We love Python

Apr 13, 2021

In my last post, I described our intention to write code that writes code. Now we have to select the programming language we are going to use to build our platform. Well, the title gives it away, but how did we get there?

We agreed upon a serverless first approach as our strategy to become cloud-native and we selected AWS as a vendor to do so.

Our lock-in with AWS is an accepted one, due to the maturity of their serverless offerings. Gregor Hohpe wrote a helpful article about the considerations around lock-ins. Maybe I'll write a future post to discuss how we applied this for our strategy, for now, this rule of thumb should suffice.

We favor vendor managed services over customization.

So, we treat our vendor lock-in as a liberating constraint. What languages does AWS Lambda support out of the box?

  • .NET
  • Java
  • NodeJS
  • Python
  • Ruby

When in doubt, stick with what you know, and luckily this list contains 3 languages that we already know how to use. Now we have to select the language that suits us best: Java, NodeJS, or Python.

https://www.youtube.com/watch?v=oQFORsso2go&t=485s

When doing serverless or more specific functions as a service you can't just look at raw language performance, you also have to factor in cold starts. A cold start is when your code has been dormant for a while, and it needs to be downloaded, containerized, booted, and primed before execution. Nathan Malishev wrote an article comparing the cold starts using several languages.

And truth be told, if we look at our context, a newly developed web application never starts with high traffic (if ever). So if we are honest, cold starts may be more of an issue for us than raw runtime performance.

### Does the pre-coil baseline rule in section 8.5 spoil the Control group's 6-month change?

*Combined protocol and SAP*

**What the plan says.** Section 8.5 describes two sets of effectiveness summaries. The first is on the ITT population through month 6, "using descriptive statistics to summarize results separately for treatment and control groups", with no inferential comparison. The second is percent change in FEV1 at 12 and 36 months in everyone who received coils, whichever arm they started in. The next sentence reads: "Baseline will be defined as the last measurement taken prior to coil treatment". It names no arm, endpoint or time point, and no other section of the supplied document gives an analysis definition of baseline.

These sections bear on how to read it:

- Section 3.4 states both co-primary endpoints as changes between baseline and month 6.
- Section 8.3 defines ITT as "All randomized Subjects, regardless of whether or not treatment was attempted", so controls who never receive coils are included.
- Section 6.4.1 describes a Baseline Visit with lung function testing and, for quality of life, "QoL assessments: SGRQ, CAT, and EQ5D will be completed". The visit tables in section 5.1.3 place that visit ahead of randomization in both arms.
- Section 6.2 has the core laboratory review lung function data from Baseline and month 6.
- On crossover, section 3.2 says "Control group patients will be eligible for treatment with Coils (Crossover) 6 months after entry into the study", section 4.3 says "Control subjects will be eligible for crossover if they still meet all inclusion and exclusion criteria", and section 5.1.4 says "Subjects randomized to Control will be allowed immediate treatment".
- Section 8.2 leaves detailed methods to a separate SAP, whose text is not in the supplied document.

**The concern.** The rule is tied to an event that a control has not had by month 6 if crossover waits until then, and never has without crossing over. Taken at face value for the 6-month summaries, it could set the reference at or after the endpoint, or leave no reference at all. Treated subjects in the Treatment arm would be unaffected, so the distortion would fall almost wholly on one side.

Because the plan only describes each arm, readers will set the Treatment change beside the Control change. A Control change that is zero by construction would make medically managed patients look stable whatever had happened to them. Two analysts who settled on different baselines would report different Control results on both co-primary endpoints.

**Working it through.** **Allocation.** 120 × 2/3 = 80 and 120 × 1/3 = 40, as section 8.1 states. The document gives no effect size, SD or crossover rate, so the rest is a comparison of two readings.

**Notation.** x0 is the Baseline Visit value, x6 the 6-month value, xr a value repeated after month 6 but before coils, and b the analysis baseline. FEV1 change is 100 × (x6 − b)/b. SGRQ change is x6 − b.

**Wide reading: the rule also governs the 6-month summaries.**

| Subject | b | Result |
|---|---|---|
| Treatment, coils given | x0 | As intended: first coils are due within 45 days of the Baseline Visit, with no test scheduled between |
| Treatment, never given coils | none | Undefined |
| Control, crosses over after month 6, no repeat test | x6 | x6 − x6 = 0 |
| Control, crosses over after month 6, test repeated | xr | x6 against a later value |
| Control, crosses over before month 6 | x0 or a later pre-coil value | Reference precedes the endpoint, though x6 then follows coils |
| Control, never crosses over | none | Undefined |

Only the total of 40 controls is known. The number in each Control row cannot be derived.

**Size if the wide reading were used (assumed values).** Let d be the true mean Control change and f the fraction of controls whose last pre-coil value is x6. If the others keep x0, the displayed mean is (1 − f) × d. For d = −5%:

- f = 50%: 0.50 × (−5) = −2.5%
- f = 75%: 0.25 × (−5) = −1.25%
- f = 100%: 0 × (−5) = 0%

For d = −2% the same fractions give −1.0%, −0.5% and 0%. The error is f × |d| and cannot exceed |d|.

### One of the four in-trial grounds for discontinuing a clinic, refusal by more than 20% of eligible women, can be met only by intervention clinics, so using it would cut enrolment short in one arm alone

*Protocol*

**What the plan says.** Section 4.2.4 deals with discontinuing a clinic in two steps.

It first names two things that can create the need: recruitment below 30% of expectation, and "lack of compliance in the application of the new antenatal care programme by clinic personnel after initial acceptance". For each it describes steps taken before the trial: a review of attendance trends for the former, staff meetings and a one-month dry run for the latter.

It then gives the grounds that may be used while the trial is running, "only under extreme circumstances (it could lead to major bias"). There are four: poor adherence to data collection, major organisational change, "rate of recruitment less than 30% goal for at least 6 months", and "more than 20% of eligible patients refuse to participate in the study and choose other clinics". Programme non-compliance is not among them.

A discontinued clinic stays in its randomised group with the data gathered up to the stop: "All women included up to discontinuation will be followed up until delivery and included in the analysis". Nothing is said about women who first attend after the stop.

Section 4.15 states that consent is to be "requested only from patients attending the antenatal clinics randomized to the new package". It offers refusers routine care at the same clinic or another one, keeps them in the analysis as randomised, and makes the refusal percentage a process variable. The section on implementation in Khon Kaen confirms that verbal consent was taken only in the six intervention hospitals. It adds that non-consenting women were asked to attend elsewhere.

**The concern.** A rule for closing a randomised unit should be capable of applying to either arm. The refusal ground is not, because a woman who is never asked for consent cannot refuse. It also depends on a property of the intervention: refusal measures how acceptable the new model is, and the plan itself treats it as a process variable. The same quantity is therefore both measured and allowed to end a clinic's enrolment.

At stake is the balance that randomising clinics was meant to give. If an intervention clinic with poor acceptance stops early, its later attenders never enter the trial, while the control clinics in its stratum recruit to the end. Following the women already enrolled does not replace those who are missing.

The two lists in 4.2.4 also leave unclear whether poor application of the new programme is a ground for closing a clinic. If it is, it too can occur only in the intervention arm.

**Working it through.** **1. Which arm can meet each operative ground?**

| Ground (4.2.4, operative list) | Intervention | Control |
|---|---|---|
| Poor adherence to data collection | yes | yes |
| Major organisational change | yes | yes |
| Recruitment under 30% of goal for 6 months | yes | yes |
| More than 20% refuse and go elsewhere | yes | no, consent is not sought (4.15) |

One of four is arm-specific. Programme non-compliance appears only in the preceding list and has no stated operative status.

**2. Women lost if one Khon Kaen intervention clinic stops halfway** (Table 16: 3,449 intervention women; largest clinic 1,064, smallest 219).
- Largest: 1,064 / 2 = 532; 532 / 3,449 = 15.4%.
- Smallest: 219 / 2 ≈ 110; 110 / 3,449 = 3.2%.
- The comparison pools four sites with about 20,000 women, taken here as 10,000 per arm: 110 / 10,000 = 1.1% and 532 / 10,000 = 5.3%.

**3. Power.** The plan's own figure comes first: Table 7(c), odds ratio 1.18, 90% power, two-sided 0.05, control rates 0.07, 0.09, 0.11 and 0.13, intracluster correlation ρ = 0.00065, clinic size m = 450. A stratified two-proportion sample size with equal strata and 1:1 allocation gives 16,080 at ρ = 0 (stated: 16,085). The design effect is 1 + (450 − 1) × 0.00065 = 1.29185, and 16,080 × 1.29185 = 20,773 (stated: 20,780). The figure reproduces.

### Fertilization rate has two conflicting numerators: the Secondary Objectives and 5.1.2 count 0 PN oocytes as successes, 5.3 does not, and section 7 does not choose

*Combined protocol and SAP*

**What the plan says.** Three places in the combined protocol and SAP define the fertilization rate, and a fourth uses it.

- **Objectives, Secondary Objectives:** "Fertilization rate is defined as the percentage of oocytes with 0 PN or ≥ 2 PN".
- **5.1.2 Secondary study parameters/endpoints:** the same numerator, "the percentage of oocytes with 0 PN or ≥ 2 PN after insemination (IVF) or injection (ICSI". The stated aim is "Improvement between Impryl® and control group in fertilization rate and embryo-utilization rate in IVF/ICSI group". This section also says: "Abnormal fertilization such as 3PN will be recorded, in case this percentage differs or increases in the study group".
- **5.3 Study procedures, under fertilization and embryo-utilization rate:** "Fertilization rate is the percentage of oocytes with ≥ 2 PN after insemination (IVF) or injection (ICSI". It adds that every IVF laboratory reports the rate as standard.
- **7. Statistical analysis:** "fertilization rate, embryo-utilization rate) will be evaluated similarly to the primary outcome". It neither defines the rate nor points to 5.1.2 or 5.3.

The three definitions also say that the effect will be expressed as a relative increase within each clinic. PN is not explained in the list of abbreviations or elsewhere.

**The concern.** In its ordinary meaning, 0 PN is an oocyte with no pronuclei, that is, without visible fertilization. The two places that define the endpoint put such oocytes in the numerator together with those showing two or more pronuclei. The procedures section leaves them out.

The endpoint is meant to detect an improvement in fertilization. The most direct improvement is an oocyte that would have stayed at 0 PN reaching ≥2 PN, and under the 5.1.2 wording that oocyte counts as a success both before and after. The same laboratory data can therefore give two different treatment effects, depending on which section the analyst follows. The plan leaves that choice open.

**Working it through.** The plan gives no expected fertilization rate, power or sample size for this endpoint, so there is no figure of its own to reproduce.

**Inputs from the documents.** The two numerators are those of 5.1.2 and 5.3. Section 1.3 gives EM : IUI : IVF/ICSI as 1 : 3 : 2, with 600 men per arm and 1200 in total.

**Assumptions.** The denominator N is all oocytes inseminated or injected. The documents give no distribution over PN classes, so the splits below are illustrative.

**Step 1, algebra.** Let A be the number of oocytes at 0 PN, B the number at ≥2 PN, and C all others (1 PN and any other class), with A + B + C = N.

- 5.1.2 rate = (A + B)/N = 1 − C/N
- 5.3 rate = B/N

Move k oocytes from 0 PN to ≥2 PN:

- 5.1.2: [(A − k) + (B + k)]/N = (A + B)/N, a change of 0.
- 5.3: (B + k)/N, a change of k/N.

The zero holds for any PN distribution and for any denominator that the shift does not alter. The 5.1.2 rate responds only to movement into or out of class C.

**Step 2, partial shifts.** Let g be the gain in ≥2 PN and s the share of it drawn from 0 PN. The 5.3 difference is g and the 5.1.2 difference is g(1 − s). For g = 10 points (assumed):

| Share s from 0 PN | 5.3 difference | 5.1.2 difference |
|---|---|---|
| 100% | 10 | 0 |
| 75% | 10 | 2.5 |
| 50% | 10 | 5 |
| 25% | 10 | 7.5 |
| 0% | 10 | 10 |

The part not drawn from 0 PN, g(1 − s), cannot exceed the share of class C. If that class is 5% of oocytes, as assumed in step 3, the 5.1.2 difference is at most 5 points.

The AWS recommendation regarding language selection boils down to this: Pick the language you are most comfortable with but use an interpreted language if your use case is latency-sensitive and you expect spiky or infrequent traffic.

My interpretation of this advice, performance-wise, you can't go wrong with an interpreted language.

Give or take a year ago we started prototyping, and for our first iterations, we used NodeJS guided by the sheer of tutorials, how-to's, and packages for NodeJS-Lambda available in the community. But even then, the generator itself was written in Python running in a docker container running within Lambda. Yes, we did some crazy unnecessary stuff during prototyping, but that's how you learn right? In a future post, I'll elaborate more regarding our learning curve in the realm of code generation. But that is not the point, somehow we selected NodeJS for our serverless code and yet we used Python to convert a model to said code. Why? Well, honestly, it was just easier to do in Python. This is primarily due to package maturity in and the community around Python.

Although Javascript is synchronous by default, the NodeJS movement leans toward asynchronous. All remote calls are asynchronous, calls to the database for example. Asynchronous processing is a powerful tool, but if you don't need it quickly becomes a burden. Like installing a photo frame with a hydraulic jackhammer, the tool just doesn't fit the need. And this was noticeable in our code, awaits everywhere. This is a big reason why we chose to use Python for our generator. Maybe the asynchronicity made sense if our use case was centered around OLAP instead of OLTP.

For us, it makes more sense to use a runtime where synchronous is the default and "asynchronous" is the exception. Shifting our development from NodeJS to Python made a huge difference for readability and subsequent the ability to reason about the code and its intended behavior. And the ability to reason about code and behavior is our top priority.

Maybe I'm biased by my background in bioinformatics or because my first personal projects were written in Django. Nonetheless, we love Python!

Bo Hanssen

I've been a technology-agnostic developer since 2015. And currently filling in the role of solution-architect for one of the core business-systems at APG.

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